Many of the originally Barbarian names in history were Christianized. Many Christian saints with Slavic/Germanic names were given similar-sounding Greek and Latin names. In this way "Kuzma" (blacksmith) became "Cosmas", "Mariam" became "Maria", a feminine form of the old Roman name Marius.

Was there a Greek or Roman name Jesus so that "Yehoshuah" was named Jesus in translation?

I found that *h₁esus meant "good" in PIE.

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    Just to point out, Yehoshua was the Hebrew name. The Aramaic name was the one used in Jesus' time, and was Yeshua. From there Jesus is a trivial transliteration with a Greek/Latin terminal -s added. Commented Aug 28, 2013 at 6:13
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    Alert: Your folk etymology of Κοσμᾶς is aggressively wrong. The female name Κοσμώ and the male ones Κοσμᾶς, Κοσμίας are attested in ancient texts. They derive from the verb κοσμέω, to order, govern, adorn. The name signifies propriety and quietness, so, for example, the female name was that of a priestess, etc... Christianity adopted it thrice from eponymous canonized individuals. Commented Dec 24, 2020 at 22:06
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    @CosmasZachos this is not a folk etymology, this is a Slavic name
    – Anixx
    Commented Dec 25, 2020 at 5:38
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    The Greek name Cosmas does not have a Slavic etymology. It entered Slavic languages through the orthodox Christian church. The three pairs of unmercenary twin saints introducing it to the church were Greek-speaking hellenistic middle-easterners. Commented Dec 25, 2020 at 15:22
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    You imply that it was used as a first name before the introduction of christianity, regardless of profession?? Hard to fathom. I hope you are not making unwarranted conjectures just because two words sound the same! Commented Dec 25, 2020 at 22:13

2 Answers 2


"Iesous" isn't a Greek-sounding name, and I can't imagine how there could be any influence from Latin. The name "Iesous" doesn't occur in Greek literature outside of Jewish and Christian contexts (first in the Septuagint, second century BC). According to the Wikipedia article on the name Yeshua, Jesus may have gone by Yeshua or even Yeshu. So the difference from the Greek form is not necessarily that great. Greek did not have the sound "sh" and seems to have borrowed foreign names that had this sound using "s". For instance, Samouel, from Hebrew Shmu'el and perhaps Kuros from Persian Kurush. (I expect there are many further examples, but these are all that come to me at the moment.)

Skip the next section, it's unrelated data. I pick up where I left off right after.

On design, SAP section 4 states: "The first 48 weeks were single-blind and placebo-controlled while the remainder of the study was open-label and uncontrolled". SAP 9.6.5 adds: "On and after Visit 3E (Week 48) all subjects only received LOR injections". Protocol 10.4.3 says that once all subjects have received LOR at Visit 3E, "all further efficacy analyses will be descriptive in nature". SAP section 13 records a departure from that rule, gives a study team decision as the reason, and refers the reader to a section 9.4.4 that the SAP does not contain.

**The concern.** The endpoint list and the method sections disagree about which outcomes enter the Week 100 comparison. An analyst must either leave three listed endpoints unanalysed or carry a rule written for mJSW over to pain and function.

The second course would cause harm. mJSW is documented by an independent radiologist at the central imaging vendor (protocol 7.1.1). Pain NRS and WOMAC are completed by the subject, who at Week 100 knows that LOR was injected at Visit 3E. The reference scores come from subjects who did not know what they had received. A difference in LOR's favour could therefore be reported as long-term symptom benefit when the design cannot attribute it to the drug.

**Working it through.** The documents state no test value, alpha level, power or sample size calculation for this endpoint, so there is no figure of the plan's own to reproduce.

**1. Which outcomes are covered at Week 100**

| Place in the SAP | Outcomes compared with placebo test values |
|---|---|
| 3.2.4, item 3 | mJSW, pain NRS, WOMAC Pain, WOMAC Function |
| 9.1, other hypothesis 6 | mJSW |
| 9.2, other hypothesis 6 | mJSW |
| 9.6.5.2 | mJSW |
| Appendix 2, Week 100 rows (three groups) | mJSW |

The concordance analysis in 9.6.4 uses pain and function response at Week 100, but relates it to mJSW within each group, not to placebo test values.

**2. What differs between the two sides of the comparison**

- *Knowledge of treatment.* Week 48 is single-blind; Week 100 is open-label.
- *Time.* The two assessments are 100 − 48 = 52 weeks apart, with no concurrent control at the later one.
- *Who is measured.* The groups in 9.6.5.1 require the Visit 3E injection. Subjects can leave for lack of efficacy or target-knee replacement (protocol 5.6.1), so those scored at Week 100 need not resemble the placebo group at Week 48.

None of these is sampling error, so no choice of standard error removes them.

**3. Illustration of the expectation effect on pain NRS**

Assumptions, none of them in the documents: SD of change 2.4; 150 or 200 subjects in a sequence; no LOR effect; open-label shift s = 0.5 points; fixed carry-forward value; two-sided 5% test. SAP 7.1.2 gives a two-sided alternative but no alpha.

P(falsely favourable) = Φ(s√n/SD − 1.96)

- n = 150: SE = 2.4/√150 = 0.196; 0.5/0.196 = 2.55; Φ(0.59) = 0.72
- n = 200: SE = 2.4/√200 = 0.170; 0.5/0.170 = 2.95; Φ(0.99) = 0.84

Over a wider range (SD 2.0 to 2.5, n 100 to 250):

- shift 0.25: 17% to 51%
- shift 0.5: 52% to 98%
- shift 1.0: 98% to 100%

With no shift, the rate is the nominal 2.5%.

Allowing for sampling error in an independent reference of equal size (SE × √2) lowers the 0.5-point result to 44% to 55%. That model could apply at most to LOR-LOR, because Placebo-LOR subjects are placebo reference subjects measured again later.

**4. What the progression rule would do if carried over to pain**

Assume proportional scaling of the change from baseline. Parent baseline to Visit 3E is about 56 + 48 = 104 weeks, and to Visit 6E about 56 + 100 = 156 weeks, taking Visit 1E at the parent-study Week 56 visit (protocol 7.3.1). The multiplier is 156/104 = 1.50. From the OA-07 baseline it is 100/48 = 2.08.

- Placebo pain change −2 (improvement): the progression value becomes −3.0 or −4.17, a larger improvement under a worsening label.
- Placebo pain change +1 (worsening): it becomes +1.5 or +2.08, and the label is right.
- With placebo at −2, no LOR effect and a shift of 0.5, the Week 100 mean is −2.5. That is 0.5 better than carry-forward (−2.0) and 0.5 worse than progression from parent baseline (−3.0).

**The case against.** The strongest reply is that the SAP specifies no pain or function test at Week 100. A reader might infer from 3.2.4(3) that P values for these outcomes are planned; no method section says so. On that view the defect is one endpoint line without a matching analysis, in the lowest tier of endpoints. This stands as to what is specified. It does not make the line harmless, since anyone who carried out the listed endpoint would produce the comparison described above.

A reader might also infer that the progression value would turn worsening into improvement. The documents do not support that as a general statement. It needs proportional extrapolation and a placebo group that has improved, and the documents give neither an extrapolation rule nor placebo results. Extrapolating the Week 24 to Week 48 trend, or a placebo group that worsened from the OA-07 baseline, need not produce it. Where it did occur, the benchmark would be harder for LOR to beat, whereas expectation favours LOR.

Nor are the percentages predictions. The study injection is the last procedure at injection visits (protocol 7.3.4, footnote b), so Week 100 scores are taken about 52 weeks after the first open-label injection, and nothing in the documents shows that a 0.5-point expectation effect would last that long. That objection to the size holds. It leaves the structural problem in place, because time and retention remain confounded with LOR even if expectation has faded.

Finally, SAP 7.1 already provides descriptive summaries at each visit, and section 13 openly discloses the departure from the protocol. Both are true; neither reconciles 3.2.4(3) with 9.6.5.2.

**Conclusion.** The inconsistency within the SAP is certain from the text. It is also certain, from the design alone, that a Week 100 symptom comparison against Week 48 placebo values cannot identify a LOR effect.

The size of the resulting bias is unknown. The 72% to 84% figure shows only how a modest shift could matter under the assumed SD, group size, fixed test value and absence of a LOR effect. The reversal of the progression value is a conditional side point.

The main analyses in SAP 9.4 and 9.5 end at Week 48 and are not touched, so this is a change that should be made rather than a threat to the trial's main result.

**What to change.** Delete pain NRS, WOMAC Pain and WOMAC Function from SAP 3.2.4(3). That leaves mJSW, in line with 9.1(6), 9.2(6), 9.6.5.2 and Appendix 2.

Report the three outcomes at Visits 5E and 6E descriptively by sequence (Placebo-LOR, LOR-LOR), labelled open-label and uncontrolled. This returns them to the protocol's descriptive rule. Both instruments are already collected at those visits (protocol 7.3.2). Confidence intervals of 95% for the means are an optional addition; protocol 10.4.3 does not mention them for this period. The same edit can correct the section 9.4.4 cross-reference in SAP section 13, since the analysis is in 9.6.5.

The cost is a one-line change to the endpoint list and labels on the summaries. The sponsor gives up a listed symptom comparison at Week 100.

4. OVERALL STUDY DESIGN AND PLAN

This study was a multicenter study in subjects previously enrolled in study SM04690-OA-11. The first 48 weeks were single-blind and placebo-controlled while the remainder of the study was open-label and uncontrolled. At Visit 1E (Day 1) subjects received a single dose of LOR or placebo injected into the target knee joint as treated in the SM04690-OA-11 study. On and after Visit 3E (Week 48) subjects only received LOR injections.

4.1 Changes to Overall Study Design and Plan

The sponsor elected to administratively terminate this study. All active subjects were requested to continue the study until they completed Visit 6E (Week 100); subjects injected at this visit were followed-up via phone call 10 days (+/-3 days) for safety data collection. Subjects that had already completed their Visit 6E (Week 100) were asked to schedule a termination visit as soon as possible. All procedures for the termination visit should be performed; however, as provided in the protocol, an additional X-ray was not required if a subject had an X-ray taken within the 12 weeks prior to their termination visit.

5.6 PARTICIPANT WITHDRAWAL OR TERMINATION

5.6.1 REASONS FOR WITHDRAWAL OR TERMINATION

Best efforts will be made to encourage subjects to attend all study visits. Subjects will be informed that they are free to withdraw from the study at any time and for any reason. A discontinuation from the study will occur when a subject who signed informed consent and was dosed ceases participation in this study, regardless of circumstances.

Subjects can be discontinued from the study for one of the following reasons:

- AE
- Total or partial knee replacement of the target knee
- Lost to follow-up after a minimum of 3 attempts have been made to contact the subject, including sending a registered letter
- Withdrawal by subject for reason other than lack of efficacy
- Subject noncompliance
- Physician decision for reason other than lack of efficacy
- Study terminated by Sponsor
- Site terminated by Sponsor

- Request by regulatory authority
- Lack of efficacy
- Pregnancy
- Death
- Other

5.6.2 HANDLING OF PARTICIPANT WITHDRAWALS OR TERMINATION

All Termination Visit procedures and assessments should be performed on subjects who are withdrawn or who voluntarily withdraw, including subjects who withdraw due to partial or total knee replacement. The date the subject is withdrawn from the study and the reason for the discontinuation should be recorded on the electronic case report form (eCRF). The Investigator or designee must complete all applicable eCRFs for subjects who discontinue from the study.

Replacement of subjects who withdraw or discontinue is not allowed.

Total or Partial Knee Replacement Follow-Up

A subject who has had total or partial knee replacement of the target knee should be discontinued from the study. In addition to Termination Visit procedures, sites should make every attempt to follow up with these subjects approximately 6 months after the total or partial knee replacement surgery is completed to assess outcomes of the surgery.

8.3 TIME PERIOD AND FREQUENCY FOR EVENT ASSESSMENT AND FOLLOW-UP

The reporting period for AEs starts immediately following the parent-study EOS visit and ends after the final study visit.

• To be honest, a Greek descendant of PIE *h₁esus is ēǘs. It means "good, noble". There is also a Proto-Celtic word *wesus, meaning the same.
    – Anixx
    Commented Mar 6, 2023 at 20:54
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    @Anixx "To be honest" (why even say that? would you otherwise lie?) that has absolutely nothing to do with iesous.
    – cmw
    Commented Mar 6, 2023 at 22:14

Your precise question was whether there was a Greek or Latin name spelt “Jesus” or similarly before the advent of Christianity. The answer is yes. The Hebrew name Yəhošuăʻ (Joshua) is spelt Ἰησοῦς in the Septuagint (the pre-Christian Jewish translation of the Old Testament).

  • Is this Greek or Latin name?
    – Anixx
    Commented Mar 11, 2014 at 1:20
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    It is etymologically a Hebrew name, but Ἰησοῦς is used by Greek-speaking Christians, and Jesus by Latin-speaking Christians, to refer to Jesus of Nazareth, among others.
    – fdb
    Commented Mar 11, 2014 at 10:38
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    Also, the 'J' comes from the spelling in German where it made a 'Y' sound. The Latin spelling was 'Iesous' as you'll find in Indiana Jones. :-)
    – sventechie
    Commented Mar 12, 2014 at 1:12
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    Well, not actually. The Latin spelling is IESVS or jesus. I and j are different forms of the same letter.
    – fdb
    Commented Mar 12, 2014 at 9:52

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